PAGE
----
God remains a central character in these stories, as angry and awesome as Jehovah, but Rakow pulls back the veil to show Him in all his dismay, confusion and even moral fatigue. In her version of the flood, God is astonished at his creation. “The more he paced and searched,” she writes, “the more he could not find himself, not in man and not in the mountain or glacier, the forest or the rivers, so that in time he recoiled at the thought of looking, and came to hate what once was magnificent, and to hate himself for making it and espousing himself to it.” You can hear the Genesis story in these elemental details, but Rakow casts a depressive shadow over her God, which grows darker still when Noah sees God scurry back to his gold throne and crouch behind it, ashamed and horrified by his carnage. It falls to Noah and others who follow to urge this Lord of the Universe to forgive Himself and learn mercy from humanity.

How convenient for those who wish to recast the Bible as a tale of zealous madmen listening to a horrified God. Forget celebrating Christmas:

Rakow’s version of the Gospels is equally freighted with despair that complicates — among other things — the celebration of Christmas. In this retelling, the Massacre of the Innocents is not just a foreordained step on the way to glory but an indelible horror that contaminates Jesus and his family forever. Tolerant neighbors might forgive a young woman for getting pregnant before she married; they might even overlook the grandiose rumors about her baby; but Rakow asks us to imagine living in a town where every family lost a son because of your child. How hollow the Good News would sound in the vast chamber of such grief. As Rakow describes the erratic trail of Jesus’s life, she never lets him forget that he was born in a pool of other children’s blood. “The villagers call him the crippled boy,” she writes, “who carries his past on his shoulders like a house.”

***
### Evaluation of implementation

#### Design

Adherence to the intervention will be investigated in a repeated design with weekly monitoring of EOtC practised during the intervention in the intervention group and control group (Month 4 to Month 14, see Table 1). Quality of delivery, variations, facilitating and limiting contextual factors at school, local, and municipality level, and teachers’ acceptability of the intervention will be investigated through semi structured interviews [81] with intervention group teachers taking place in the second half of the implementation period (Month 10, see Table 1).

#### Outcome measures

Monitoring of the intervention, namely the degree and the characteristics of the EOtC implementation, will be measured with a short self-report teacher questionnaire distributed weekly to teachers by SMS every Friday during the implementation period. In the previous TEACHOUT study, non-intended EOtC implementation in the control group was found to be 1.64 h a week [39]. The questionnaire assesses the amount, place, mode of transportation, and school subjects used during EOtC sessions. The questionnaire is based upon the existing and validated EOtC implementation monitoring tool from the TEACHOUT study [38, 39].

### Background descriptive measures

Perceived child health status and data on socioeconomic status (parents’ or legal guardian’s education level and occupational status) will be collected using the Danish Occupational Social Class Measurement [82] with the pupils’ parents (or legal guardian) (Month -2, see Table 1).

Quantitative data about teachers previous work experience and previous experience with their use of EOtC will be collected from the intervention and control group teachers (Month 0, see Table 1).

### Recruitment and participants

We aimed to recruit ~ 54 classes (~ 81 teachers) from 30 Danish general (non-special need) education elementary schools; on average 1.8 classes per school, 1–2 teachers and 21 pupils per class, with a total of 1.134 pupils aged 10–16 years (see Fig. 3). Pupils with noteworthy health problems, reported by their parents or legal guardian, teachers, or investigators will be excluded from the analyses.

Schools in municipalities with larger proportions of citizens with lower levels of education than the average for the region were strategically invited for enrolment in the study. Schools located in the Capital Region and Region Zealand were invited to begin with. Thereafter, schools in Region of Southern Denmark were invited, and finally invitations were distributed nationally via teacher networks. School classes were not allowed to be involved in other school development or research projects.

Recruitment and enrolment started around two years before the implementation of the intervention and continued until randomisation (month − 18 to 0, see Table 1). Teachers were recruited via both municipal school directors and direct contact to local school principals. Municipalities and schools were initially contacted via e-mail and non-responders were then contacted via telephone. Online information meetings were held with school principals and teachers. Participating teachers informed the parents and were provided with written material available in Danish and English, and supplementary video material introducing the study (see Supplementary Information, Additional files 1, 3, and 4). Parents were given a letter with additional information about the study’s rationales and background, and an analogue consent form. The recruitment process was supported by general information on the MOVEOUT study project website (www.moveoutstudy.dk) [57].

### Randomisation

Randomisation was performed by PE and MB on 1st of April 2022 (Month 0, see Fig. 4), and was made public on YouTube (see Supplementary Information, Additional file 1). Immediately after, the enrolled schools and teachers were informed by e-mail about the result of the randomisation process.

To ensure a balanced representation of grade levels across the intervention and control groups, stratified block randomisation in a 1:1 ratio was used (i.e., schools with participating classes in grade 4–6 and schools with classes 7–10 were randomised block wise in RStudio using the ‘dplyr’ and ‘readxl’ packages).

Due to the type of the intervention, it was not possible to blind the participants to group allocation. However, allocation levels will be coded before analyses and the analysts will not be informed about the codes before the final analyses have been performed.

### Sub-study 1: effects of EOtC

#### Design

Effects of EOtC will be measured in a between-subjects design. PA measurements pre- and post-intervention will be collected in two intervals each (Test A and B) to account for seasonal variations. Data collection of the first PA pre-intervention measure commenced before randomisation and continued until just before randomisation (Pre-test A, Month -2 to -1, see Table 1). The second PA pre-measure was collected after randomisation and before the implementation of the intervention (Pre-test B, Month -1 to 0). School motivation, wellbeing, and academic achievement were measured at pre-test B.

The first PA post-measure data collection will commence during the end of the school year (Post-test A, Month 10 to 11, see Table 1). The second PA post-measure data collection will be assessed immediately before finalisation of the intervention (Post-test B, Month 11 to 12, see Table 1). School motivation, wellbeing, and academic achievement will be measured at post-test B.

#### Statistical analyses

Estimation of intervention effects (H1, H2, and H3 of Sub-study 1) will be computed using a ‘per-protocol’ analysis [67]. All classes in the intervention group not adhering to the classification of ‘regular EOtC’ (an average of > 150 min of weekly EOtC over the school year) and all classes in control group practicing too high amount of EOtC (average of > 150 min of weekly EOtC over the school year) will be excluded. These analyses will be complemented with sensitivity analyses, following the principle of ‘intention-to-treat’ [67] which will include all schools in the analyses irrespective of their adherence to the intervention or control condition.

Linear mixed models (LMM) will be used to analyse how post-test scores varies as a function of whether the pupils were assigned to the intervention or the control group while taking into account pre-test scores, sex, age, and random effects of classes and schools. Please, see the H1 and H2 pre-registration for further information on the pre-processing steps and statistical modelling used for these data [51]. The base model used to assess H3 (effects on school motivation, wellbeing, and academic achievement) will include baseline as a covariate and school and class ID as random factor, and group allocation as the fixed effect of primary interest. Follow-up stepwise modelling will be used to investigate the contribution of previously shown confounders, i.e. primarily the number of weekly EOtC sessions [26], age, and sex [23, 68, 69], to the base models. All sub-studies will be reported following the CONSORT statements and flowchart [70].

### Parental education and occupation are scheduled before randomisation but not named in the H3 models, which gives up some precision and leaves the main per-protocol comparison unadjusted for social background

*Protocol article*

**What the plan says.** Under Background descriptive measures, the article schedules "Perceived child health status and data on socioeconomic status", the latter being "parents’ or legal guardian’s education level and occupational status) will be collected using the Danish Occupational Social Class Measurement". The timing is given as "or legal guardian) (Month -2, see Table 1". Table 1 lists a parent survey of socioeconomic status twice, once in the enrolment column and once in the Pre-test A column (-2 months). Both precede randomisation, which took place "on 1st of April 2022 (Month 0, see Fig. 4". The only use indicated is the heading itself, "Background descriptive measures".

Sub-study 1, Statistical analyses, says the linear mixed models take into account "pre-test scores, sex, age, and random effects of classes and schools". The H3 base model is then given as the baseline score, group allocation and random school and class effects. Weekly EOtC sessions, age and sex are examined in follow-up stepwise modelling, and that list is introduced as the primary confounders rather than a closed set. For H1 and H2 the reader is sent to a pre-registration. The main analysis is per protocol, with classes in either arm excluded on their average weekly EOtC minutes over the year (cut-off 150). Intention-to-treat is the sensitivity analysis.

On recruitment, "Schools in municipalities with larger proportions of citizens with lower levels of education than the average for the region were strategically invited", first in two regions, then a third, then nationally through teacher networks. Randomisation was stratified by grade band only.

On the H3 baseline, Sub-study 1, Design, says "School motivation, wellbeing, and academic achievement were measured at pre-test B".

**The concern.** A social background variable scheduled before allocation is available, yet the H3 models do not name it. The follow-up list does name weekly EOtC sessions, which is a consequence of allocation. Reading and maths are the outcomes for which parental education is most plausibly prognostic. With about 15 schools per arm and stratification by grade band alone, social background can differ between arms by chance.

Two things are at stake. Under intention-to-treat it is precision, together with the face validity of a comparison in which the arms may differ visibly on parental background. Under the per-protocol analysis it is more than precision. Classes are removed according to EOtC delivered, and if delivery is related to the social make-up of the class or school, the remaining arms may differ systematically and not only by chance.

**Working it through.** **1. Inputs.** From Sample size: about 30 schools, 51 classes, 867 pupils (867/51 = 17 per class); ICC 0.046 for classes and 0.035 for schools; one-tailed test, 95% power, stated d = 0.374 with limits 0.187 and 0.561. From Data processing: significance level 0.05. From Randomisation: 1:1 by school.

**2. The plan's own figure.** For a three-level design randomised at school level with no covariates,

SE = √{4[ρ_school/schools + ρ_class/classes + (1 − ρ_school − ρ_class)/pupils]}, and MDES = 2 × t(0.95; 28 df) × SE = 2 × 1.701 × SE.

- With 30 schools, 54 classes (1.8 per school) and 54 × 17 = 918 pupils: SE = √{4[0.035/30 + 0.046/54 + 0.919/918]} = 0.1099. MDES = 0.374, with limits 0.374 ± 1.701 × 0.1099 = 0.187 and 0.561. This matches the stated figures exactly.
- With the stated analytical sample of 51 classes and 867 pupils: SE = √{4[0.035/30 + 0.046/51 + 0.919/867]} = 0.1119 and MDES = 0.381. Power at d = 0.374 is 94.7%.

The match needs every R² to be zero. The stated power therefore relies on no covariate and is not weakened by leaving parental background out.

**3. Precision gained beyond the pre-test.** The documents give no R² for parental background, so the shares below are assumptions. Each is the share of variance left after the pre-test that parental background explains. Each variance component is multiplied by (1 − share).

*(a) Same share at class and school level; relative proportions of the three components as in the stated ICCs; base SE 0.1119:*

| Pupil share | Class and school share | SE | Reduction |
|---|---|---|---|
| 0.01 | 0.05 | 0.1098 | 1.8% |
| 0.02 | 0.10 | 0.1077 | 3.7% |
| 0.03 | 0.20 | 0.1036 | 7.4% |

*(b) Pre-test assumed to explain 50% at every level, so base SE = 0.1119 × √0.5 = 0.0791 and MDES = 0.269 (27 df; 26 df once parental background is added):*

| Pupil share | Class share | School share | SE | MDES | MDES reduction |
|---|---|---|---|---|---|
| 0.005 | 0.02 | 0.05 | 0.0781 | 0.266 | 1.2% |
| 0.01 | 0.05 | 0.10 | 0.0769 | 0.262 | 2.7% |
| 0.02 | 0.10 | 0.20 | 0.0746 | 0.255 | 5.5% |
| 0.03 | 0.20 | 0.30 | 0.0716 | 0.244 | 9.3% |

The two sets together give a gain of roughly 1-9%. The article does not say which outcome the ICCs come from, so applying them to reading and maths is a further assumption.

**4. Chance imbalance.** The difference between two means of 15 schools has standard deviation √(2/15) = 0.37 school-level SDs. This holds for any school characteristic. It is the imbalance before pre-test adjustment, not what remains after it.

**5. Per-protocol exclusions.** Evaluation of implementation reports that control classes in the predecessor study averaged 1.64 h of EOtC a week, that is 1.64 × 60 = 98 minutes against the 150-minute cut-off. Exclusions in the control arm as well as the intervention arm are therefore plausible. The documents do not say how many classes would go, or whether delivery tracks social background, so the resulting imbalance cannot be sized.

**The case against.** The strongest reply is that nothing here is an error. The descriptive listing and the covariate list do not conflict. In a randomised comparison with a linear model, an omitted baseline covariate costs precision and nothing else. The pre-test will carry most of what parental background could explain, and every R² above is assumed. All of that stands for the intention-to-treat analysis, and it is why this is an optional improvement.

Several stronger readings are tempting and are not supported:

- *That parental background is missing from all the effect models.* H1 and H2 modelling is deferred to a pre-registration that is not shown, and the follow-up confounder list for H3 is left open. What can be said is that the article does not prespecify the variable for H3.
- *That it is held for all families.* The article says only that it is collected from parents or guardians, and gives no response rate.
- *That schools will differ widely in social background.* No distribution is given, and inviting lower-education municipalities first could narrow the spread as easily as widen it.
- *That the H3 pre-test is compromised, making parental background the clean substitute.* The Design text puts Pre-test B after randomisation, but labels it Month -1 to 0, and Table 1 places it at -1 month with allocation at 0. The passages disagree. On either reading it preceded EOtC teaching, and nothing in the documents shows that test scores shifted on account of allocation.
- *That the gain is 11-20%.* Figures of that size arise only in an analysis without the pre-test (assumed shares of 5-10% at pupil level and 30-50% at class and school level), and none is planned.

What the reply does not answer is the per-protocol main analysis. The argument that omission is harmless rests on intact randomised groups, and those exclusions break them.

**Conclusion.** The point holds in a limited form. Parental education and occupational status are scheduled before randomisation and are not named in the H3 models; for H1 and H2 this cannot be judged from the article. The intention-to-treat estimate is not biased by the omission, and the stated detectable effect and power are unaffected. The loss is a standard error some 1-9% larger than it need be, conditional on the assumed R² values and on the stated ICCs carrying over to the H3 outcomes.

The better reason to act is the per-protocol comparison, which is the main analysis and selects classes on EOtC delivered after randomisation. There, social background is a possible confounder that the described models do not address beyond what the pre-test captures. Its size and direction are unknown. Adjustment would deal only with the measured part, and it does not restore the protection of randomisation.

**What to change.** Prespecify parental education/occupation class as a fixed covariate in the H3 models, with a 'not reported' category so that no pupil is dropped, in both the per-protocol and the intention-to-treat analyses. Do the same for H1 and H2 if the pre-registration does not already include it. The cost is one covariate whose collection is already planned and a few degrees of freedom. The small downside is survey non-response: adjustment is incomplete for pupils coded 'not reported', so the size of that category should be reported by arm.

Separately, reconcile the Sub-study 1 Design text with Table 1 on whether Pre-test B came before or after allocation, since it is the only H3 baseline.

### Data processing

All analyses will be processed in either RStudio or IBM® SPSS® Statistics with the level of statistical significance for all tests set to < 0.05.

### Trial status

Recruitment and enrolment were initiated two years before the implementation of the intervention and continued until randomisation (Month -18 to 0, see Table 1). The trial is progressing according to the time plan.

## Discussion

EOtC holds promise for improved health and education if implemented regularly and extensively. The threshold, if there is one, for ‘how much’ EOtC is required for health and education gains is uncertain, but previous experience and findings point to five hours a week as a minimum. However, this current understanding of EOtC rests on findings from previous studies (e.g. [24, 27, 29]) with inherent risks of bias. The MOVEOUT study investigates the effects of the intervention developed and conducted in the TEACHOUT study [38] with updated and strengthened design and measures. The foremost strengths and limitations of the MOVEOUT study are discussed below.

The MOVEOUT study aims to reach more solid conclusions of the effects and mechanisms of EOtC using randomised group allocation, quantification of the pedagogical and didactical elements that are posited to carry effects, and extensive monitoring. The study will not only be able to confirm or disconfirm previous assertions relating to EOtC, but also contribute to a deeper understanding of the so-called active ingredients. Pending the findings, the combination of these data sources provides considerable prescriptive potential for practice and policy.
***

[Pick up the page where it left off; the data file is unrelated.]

But the novel is tremendously poignant as it follows the life of Joseph, who speaks no words in the Gospels but finds his voice here. Far from the doubtless saint of Christian tradition, Rakow allows him a full range of human emotions. “Joseph looked at his son and wife and hid his thoughts because, again, he was calculating,” she writes. “The logic came to him often. If he hadn’t been a dreamer, if he hadn’t obeyed the voice in his dreams, if he hadn’t married Mary, she would have been dead seven years now, a thought he despised, as well as their son. But all the other boys would still be alive. Hundreds of them.” The Church might be willing to solve that equation for the benefit of humanity’s salvation, but no honest, merciful person can be untroubled by that horrific calculation. For Joseph, as Rakow imagines him, the price is simply too high, and she pursues him far beyond the thin details of the Gospels into his later life, a life that leaves him feeling separated from his family and haunted by God.

For media watchers, this “slim book reimagining/attacking Christianity” formula is the latest version of Colm Toibin’s novella The Last Testament of Mary in 2012. Does this summary sound familiar?

Christ’s disciples are “fools, twitchers, malcontents, stammerers,” while her son’s preaching sounded to her “false, and his tone all stilted, and I could not bear to hear him, it was like something grinding and it set my teeth on edge.” There is no God in her Father or her Son. She proclaims of the death of Jesus only that “when you say that he redeemed the world, I will say that it was not worth it. It was not worth it.”

Matthew Balan wrote on this, too. But in the Post, Ron Charles couldn’t make up his mind about whether Christians would become violent over these revisionist takes.

Tim Graham is Executive Editor of NewsBusters. He is Director of Media Analysis at the Media Research Center.